The other interpretation which my haafu friends and I interpreted this to speak to, is the Amerasian version. Many of the street kids that were Amerasian, whether white or black haafu, could relate to the constant desperations and exclusions and violence we often encountered from the Japanese folks around us, both other kids and adults. After being tormented for weeks, there would be a breaking point and fights would ensue (my friends went through this alot, whereas I would usually retreat into my room and not deal with others). After the fighting, the Amerasian kid, of course, would be  blamed for everything and be punished. The song reminded Amerasians of the nuns at Christian orphanages in Japan, who were most often entrusted with the Amerasians left behind by the American (and to a lesser degree the Australian and British) Occupying male soldiers and the beleaguered and enraged/depressed and/or shamed Japanese mothers. The lyrics pleading for the nuns to not be mad at that child for creating trouble.  It was not only about children. The same hierarchies and abuses continued (and still does today in most of Asia) into adulthood. This was a scene that was not only imaginable by the haafu living in Japan in those years, but us Amerasians lived through these moments over and over again.  Don’t be mad at her.  Don’t be mad at me, we’ve lived through unimaginable heartaches—as the lyrics go.

This is a memory, strongly imprinted in many of us Amerasian body-minds since the postwar.  It is a memory-emotion we wish we didn’t have, and as well, something we hold dear, as a reminder of what we have survived and unrecognized by others.  Translation of LYRICS – below:

叱らないで
青山ミチ
作詞:星野哲郎
作曲:小杉仁三あの娘がこんなに なったのは
あの娘ばかりの 罪じゃない
どうぞ あの娘を 叱らないで
女ひとりで 生きてきた
ひとにゃ話せぬ 傷もある
叱らないで 叱らないで
マリヤさま
あの娘が戻って きた夜の
外はつめたい みぞれ雨
どうぞ あの娘を 叱らないで
夢をなくした 小鳩には
ここが最後の 止り木よ
叱らないで 叱らないで
マリヤさま
あの娘の涙は うそじゃない
うそで泣くほど すれちゃない
どうぞ あの娘を 叱らないで
なにも言わずに 十字架の
そばへあの娘の 手をひいて
叱らないで 叱らないで
マリヤさま
That girl did not become this way
all by herself alone.
Please do not be angry with her.
She has lived all this time as a girl alone
and has scars that she can’t tell people about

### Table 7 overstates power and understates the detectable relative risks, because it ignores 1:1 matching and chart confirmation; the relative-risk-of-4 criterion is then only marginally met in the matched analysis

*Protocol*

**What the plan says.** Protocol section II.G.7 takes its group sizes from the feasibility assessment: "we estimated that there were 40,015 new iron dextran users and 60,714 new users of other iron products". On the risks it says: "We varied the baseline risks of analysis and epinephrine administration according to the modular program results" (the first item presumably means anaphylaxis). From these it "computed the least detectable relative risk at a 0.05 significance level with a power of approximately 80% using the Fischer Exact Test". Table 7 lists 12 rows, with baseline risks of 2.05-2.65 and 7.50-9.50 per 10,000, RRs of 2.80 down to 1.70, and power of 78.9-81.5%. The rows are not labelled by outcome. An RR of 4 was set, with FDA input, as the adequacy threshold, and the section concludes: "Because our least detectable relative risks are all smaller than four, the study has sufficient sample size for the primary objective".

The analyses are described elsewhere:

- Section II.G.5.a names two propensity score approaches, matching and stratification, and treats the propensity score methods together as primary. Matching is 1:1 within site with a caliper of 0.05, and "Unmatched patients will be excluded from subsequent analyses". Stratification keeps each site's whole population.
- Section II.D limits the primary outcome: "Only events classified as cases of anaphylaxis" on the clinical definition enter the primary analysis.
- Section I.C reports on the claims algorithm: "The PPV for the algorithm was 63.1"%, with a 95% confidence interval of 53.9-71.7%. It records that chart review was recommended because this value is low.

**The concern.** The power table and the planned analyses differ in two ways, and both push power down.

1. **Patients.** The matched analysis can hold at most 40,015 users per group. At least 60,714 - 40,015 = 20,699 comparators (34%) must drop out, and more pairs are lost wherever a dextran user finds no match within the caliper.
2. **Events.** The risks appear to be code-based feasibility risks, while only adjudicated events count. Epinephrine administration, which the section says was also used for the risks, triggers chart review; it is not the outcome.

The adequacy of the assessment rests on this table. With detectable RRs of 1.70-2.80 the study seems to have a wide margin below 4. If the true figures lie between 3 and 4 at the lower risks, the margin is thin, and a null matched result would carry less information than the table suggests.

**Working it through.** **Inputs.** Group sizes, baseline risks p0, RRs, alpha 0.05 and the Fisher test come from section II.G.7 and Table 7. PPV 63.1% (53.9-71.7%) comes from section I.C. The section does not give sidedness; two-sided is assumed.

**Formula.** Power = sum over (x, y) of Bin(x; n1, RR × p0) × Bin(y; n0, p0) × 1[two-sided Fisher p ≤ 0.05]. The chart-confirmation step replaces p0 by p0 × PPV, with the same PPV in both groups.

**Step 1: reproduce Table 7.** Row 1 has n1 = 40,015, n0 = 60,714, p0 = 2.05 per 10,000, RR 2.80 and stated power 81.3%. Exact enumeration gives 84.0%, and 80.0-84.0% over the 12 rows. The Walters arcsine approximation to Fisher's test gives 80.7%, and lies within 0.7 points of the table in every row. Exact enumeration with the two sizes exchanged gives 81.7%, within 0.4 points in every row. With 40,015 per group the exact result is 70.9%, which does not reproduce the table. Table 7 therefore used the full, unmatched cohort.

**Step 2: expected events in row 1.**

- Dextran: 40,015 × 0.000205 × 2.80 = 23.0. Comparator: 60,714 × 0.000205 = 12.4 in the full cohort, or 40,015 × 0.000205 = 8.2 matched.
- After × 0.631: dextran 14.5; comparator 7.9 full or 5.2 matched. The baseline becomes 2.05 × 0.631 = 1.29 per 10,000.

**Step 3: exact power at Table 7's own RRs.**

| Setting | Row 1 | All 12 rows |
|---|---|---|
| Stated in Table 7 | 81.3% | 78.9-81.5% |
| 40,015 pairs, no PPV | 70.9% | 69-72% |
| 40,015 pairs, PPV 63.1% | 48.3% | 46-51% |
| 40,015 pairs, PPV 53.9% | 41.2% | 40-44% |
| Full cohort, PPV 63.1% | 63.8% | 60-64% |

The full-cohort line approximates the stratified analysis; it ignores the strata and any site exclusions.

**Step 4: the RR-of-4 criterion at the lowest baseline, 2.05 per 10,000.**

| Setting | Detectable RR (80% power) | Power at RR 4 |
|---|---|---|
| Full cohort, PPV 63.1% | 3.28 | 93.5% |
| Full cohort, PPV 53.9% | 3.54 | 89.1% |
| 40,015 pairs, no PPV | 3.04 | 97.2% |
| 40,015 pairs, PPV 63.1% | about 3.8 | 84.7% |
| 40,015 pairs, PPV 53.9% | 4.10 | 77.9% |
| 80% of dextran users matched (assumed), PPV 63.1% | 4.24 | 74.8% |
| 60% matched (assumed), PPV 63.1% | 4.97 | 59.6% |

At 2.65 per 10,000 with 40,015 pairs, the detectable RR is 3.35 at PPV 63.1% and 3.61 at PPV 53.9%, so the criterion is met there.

Don’t be angry with her,  Don’t be angry with her Miss Maria.
From the the night out there where cruel rains fall
she has come back
So please don’t be angry with her.
This place is a final stopping tree
for a baby pigeon that has lost its dreams
Don’t be angry with her, Don’t be angry with her Miss Maria.
Her tears are not lies
She has no need for fake crying
Please don’t be angry with her
Without saying a word, please take her hand near the crucifixion cross where we are
Don’t be angry with her, Don’t be angry with her Miss Maria.

For this Mother’s Day この母の日に

 

 

ママ、1929年  (?)  に生まれ、2011年 9月17日にあの世へ去って行きました。この母の日、日々と変わらず、ママの優しさと怒鳴り声が心を休ましてくれる。どうもありがとう。

On this Mother’s Day, Like any day, My mother’s kindness as well as her commanding words, renders my heart calm. Born in 1929(?), and passing to the other world on September 17, 2011.  Thank you Mama.

In honor this year, I repeat my poem for her, that was featured in the Generation Nexus: Peace in the Postwar Era exhibit at the Presidio in San Francisco from November 2013 to April 2014: http://njahs.org/640/portfolio/generation-nexus-peace-in-the-post-war-era/, and published first, in Kartika Review, Spring Issue 2012: https://issuu.com/kartikareview/docs/kartika_issue12, and in Inquiring Mind – Issue on War & Peace Poetry: http://www.inquiringmind.com/Articles/WarPeacePoems.html.

 

                   For Kiyoko, Epitaph/Chikai *

Mama’s silent hand in mine         we remember traverse

history’s ten million wars.

Her Last breath            passes through me

survival’s constant fire.

I, her             Occupier’s baby

tremble in        black    yellow       through tombs

        ancient colors

falling

bombs          Mama          persimmon blossoms.

Time after time            Kiyoko becomes